The Dark(er) Side of the Hurricane Katrina Conspiracies

Spectacular Stromboli eruption sends people fleeing for cover

Firefighters reported that widespread vegetation fires had broken out. Burning material from the explosion fell from the crater and rolled down to the sea, La Repubblica newspaper reported.

Italy’s National Institute of Geophysics and Volcanology said the explosion could be classified as a “paroxysmal event” and produced a pyroclastic flow — a fast-moving mixture of gas, rock and volcanic ash — of several hundred meters into the sea. It added that the smoke plume reached a height of 2 kilometers (1.2 miles).

Elena Schiera, a 19-year-old from Palermo, Sicily, was on a sailing boat when the volcano erupted. She captured the boat’s nail-biting escape from the pyroclastic flow on her phone camera.

“We were sailing at a safe distance as per ordinance, when all of a sudden we heard a loud bang and saw a large black cloud spewing out of the Stromboli crater and pouring into the sea,” she told CNN….


The Dark(er) Side of the Hurricane Katrina Conspiracies


New Orleans is an unusual town. A curious meld of the Caribbean, the French and the American South has made the city home to jazz, blues and Voodoo, Cajun and Creole cultures, and no real desire to resolve any of it one way or another.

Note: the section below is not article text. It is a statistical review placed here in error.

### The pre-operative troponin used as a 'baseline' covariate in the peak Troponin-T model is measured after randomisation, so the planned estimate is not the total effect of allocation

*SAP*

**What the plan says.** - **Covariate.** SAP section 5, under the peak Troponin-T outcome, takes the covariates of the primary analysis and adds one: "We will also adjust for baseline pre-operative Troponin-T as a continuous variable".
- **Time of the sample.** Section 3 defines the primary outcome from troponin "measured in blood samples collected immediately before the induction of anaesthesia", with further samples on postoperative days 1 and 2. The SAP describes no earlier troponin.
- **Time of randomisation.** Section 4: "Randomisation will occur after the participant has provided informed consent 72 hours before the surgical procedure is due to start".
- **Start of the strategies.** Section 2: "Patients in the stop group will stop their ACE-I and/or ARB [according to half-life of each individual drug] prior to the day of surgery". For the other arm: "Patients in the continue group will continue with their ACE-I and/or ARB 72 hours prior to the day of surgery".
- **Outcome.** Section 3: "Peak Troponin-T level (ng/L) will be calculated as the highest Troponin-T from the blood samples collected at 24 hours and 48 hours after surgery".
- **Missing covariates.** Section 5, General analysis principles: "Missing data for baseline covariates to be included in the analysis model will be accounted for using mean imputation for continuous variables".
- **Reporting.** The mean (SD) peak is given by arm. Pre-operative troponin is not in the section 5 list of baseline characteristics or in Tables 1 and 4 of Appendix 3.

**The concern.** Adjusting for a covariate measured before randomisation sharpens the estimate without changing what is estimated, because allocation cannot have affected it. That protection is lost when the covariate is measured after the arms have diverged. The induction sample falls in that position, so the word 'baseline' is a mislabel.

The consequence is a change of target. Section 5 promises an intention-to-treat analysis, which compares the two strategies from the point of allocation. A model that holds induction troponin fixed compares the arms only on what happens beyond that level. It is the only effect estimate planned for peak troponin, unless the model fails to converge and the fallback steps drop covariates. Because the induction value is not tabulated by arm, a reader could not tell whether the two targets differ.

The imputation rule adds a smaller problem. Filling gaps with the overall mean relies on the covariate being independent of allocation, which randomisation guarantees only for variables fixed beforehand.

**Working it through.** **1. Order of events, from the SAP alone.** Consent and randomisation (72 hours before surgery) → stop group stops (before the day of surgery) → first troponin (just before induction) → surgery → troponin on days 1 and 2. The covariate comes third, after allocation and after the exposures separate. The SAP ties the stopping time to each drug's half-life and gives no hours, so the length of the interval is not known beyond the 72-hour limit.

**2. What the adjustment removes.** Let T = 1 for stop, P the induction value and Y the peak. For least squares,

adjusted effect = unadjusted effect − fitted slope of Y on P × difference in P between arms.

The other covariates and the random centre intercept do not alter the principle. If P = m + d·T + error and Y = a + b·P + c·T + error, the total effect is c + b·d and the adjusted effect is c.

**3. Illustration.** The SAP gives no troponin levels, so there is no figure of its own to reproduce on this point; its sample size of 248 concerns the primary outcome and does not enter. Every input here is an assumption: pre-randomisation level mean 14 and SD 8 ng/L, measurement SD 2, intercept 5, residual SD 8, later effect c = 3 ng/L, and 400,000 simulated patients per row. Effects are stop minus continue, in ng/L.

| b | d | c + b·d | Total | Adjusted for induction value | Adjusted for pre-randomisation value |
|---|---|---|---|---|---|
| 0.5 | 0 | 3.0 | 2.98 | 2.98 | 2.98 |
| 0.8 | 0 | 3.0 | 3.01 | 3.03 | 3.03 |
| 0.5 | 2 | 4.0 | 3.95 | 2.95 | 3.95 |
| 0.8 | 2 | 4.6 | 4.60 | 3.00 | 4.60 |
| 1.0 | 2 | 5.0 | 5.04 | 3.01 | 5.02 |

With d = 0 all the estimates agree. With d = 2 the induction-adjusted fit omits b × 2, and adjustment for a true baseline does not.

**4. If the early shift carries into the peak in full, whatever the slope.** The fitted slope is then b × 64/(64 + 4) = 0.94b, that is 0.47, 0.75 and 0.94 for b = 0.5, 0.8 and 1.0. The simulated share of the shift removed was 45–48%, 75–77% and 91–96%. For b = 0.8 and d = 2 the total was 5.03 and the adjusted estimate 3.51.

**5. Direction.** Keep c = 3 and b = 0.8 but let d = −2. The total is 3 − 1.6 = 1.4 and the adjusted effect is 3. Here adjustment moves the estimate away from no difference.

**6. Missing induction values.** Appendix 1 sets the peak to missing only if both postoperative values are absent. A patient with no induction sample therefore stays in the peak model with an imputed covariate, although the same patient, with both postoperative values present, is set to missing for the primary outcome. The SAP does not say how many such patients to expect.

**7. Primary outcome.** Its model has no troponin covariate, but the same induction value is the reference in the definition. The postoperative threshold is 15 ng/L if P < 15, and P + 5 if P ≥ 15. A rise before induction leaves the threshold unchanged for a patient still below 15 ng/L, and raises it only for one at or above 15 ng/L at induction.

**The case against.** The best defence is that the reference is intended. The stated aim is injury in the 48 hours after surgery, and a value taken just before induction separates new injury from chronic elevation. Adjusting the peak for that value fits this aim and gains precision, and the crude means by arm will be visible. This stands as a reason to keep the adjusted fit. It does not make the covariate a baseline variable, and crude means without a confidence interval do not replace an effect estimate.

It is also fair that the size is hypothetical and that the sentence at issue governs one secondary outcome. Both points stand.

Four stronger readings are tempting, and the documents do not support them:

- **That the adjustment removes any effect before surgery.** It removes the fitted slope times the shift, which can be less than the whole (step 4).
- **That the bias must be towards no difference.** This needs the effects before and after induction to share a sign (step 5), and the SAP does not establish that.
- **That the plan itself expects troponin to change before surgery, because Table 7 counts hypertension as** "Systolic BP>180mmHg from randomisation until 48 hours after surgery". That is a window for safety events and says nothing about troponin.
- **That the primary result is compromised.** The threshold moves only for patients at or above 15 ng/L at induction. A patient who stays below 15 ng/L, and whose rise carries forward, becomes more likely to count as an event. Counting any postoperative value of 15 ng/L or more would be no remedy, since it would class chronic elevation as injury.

“I love this city.” Peering through wire-rimmed glasses, the cab driver watched me in his rearview mirror. “And I’ve lived all over the world.” He was originally from Amman, Jordan, and had traveled extensively through the Middle East, Europe, Africa and Asia, but it was something about the hothouse of New Orleans that drew him, made him want to stay.

It was June 9, 2005, and I was heading to a hotel off of Bourbon Street. At the hotel I bid the driver adieu, never to see him again, though my thoughts have returned to him often, without a doubt because the city’s adopted son was swallowed up by the miserable memory of everything that unfolded two and a half months later: Hurricane Katrina.

The August 2005 storm — which made landfall 14 years ago this week — and its aftermath saw almost 1,900 people dead and about $125 billion in damages not just across New Orleans and the rest of Louisiana but also Alabama and Mississippi…

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